Comparing Classical American with Classical Islamic Thought: A Review of Omar Tarazi

Comparing Classical American with Classical Islamic Thought: A Review of Omar Tarazi

by Dr. Robert Dickson Crane


“Instead of bemoaning the state of the world, we need to roll up our sleeves and get to work on building the institutions of a new collectivism dedicated to human progress.”  What is wrong with this statement?

  The first half is thoroughly Islamic and thoroughly American.  Civilizations fall when pessimists see growing inequities and fail to respond as agents of change.  Civilizations rise when optimists follow a higher vision and challenge the status quo.  Arnold Toynbee devoted his seven-volume history of civilizations to prove this thesis of challenge and response.  The higher vision is always theological in the sense of seeking transcendent truth and it is always axiological in the commitment to translate ultimate truth into immanent justice. 

Jeremy Henzell-Thomas writes that leaders lead and followers follow in response to hopeful visions of the future and that whoever relies on divine help in doing the Will of God can not be pessimistic.  The Prophet Muhammad said, “Even if you would know that the world will end tomorrow, go out and plant a tree.”  Furthermore, the world might not end tomorrow.  The Qur’an reminds us that God merely says “Be” and it “is”.  The source of permanent optimism is the desire to do the Will of God because humans plan, but God is the best Planner.

  Now, how about the second half of the introductory sentence of this review, namely, “building the institutions of a new collectivism dedicated to human progress.”  Certainly, the institutional environment determines how successful individual persons can be in doing good.  Working alone at simply being a good person may warrant heaven but it won’t accomplish much on earth toward the pursuit of truth and justice if the institutions of society pose barriers to constructive change.  Human societies are in constant need of reformation and always will be.  The spiritual bottom line, as Rabbi Michael Lerner emphasizes, is the ultimate motivation and source of change.  But, charity alone can serve merely to entrench unjust economic and political institutions.  Perfecting defective institutions is equally important.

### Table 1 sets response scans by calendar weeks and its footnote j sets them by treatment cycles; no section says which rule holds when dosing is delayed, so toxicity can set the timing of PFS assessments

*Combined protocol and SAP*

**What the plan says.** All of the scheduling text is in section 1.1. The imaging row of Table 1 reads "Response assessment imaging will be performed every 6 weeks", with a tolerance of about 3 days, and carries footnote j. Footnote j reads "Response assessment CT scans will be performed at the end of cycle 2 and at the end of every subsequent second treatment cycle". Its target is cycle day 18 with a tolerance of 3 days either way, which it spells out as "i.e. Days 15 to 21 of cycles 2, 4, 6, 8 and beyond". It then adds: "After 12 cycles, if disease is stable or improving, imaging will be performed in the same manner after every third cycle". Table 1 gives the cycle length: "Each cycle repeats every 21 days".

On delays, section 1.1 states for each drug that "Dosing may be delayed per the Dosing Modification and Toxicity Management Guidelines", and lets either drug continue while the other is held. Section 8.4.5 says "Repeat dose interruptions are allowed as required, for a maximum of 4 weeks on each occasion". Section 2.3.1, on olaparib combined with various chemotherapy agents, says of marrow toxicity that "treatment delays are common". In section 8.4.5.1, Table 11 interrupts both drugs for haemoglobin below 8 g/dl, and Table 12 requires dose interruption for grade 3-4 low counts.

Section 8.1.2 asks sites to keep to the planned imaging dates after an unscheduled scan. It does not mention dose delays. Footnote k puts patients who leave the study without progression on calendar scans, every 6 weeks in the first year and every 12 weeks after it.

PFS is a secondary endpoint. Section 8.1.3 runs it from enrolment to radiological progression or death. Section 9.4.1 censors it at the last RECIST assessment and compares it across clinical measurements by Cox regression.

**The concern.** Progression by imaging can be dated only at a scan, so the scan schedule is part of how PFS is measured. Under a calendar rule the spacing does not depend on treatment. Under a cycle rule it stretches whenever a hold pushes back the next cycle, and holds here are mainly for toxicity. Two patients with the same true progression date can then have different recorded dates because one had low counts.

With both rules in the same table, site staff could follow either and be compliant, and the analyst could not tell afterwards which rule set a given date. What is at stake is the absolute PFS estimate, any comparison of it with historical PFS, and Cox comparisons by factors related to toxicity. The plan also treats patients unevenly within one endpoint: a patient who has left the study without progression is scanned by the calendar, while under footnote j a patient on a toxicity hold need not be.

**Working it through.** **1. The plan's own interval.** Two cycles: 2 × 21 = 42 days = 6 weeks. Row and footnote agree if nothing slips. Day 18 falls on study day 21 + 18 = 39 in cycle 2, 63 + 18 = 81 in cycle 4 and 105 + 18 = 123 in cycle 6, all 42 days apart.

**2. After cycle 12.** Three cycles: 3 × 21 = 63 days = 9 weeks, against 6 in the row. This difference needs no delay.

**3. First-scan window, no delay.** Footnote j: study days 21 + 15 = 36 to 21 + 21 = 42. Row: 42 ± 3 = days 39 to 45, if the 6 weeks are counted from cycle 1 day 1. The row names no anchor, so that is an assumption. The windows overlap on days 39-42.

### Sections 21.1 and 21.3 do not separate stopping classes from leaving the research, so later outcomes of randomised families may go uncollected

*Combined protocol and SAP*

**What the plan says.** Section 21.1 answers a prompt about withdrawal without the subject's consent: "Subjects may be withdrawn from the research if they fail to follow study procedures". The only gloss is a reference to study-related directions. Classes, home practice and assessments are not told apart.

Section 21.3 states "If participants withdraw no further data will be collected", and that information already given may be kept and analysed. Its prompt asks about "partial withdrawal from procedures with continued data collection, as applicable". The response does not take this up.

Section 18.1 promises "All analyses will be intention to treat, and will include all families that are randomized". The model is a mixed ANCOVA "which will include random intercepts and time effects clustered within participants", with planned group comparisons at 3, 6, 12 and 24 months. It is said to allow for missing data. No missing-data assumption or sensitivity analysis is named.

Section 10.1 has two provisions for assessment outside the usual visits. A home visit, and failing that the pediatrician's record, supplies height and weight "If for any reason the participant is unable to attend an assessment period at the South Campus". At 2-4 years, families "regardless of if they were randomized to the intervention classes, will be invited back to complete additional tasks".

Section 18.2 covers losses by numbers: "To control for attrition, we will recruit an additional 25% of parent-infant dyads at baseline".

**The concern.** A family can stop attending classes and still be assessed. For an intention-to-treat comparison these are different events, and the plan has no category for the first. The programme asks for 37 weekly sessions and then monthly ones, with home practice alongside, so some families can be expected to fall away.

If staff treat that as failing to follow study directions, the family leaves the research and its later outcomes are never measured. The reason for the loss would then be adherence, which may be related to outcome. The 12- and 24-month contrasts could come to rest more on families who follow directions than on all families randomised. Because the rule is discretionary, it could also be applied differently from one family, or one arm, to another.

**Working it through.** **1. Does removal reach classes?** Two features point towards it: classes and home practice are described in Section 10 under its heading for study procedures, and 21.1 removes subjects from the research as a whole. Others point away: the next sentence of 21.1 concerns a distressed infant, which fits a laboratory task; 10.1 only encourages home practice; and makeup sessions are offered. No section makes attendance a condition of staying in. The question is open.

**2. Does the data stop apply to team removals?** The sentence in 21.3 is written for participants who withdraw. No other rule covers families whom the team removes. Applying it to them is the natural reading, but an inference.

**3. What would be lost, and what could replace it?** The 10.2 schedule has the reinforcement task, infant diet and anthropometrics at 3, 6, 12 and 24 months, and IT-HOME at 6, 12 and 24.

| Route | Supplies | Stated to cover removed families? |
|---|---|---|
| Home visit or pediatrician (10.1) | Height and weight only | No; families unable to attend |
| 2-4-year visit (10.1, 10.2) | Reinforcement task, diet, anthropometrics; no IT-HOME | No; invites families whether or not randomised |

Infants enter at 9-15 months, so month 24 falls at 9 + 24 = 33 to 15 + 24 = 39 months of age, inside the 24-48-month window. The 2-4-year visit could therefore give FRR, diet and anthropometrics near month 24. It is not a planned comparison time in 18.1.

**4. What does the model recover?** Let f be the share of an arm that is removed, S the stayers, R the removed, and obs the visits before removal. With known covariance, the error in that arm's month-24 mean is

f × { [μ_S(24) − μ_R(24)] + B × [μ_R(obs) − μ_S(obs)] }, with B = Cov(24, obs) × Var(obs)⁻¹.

What is wrong with institutions designed to promote a new collectivism dedicated to human progress?  This can be a semantic trap to undermine and replace transcendence with immanence as the ultimate purpose of human existence.  Collectivism has come to mean the denial of meaning for the human person and for the communities that embody it.  Collectivism elevates artificial ideological constructs, including the “state” and the “business corporation,” as the ultimate actors in the human drama and as substitutes for God.  The human drive for perfection, which is built into our human nature, is why we seek progress.  But, when we lose the sense of the sacred in an ultimately transcendent reality, progress inevitably mutates into progressivism as the utopian pursuit of secular ideologies that deny the ultimate meaning and means of human purpose.